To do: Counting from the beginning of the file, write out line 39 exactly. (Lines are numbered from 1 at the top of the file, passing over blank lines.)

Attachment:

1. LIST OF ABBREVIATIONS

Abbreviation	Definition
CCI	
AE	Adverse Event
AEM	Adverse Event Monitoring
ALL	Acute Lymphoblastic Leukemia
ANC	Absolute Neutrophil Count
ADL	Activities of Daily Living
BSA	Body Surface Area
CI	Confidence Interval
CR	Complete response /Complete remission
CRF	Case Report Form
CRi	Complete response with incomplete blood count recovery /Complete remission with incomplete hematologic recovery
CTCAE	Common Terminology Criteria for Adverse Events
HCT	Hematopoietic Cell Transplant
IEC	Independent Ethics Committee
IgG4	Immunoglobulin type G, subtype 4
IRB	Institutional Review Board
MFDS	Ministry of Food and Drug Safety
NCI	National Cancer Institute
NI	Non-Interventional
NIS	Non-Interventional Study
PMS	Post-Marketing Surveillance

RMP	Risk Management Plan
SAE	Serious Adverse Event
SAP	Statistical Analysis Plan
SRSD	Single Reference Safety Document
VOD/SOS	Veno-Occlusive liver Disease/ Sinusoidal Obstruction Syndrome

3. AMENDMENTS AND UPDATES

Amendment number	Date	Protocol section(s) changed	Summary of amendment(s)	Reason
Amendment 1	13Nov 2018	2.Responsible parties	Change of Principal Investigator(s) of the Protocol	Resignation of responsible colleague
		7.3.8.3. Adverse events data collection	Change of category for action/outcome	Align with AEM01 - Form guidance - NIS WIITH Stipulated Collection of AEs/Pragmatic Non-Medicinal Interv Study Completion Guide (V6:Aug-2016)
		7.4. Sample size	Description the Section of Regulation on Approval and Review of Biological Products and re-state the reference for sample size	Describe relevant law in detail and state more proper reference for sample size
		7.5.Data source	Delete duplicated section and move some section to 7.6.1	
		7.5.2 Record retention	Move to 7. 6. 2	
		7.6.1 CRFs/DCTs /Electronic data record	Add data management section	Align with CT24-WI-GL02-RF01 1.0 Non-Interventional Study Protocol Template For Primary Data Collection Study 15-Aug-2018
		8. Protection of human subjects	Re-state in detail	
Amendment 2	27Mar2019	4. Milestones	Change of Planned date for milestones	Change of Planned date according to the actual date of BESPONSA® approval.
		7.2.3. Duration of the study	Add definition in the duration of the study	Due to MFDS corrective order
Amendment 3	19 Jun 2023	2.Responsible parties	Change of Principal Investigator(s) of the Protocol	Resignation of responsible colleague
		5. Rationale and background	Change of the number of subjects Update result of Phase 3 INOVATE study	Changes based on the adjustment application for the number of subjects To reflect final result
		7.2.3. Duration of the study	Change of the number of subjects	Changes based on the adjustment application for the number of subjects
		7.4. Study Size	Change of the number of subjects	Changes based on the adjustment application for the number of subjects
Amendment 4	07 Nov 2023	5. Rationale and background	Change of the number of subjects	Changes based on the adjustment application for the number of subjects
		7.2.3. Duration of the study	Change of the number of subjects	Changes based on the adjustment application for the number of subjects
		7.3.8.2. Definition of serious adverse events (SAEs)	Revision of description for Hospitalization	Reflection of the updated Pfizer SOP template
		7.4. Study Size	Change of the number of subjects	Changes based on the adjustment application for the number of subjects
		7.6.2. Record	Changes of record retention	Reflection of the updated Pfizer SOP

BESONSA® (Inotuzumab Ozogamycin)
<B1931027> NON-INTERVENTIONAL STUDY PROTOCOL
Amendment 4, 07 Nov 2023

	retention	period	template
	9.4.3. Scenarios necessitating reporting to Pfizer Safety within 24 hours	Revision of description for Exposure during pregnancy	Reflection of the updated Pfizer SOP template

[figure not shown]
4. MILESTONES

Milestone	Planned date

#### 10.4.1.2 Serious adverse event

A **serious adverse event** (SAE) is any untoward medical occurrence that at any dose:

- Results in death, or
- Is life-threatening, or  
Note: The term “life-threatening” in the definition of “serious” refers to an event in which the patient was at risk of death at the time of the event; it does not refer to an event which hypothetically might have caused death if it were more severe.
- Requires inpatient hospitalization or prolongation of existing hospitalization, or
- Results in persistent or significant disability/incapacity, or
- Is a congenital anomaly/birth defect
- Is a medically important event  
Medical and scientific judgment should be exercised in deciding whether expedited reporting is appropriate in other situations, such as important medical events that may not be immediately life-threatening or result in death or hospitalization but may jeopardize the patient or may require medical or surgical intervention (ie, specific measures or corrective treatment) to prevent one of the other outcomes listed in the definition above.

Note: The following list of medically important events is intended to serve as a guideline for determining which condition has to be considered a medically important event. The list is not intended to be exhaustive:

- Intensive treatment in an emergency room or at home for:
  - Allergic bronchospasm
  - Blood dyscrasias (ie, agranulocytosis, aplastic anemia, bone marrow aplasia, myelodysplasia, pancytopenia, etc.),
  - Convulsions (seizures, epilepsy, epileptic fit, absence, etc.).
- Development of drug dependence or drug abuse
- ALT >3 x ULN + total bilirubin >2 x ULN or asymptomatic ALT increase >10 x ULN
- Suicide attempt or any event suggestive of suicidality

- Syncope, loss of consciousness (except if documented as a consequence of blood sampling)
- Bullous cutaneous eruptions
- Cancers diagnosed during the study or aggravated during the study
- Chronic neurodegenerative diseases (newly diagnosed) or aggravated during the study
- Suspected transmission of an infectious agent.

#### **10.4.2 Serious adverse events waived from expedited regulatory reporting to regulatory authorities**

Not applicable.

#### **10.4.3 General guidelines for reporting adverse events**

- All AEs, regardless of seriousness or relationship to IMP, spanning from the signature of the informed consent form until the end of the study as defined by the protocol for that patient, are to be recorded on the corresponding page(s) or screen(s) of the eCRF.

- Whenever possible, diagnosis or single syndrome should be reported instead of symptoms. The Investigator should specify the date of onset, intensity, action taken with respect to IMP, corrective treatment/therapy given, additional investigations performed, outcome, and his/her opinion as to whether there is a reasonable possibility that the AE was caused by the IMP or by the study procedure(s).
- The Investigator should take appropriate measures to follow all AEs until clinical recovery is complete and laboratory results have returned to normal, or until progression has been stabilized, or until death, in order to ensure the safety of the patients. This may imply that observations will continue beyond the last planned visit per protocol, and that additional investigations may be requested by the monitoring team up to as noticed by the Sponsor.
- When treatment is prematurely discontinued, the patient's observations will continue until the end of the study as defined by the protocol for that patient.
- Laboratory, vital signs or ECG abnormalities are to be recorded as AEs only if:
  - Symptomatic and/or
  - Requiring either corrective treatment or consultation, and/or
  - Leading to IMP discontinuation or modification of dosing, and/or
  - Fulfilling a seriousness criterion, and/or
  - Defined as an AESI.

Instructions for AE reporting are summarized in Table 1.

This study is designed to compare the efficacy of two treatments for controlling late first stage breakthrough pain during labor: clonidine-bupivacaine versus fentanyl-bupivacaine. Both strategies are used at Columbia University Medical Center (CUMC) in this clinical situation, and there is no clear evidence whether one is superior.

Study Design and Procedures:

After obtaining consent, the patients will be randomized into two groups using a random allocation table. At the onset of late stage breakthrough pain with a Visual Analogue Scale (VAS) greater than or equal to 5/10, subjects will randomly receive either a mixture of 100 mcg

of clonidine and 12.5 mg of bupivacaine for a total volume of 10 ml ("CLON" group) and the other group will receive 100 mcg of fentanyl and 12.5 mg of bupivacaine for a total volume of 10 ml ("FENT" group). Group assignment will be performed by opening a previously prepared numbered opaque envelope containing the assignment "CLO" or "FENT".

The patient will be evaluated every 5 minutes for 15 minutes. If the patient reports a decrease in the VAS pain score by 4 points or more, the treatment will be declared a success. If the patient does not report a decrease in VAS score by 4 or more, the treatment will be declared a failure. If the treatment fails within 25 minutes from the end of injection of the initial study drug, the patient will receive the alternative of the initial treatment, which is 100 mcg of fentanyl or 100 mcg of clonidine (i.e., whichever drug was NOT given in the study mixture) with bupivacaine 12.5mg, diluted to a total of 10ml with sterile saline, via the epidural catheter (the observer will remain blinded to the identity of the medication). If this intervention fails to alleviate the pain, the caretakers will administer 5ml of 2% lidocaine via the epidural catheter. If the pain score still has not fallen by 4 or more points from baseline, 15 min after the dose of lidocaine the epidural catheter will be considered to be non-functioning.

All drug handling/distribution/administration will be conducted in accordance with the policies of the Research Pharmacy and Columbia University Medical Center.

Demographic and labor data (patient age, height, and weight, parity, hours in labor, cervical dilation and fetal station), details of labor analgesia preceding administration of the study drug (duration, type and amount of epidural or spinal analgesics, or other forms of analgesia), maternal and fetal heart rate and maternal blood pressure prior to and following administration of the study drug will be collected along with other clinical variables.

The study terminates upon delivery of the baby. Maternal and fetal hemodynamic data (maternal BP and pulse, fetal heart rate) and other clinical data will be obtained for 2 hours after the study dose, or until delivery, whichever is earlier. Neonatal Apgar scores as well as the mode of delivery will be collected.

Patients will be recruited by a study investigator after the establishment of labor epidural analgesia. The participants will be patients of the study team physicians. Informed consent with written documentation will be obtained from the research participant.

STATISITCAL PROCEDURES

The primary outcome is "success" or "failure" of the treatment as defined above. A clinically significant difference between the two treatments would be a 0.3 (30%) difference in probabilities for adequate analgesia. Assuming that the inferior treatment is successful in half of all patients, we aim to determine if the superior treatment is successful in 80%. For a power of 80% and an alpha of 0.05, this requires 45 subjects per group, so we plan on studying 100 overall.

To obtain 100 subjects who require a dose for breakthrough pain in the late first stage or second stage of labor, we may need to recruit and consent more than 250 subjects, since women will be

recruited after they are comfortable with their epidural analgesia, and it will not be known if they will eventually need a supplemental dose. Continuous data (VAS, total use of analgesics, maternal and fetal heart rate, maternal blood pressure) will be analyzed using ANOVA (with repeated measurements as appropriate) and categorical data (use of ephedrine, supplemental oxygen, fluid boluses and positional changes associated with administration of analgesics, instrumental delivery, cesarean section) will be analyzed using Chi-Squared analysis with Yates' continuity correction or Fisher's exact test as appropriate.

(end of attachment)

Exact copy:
		7.2.3. Duration of the study	Add definition in the duration of the study	Due to MFDS corrective order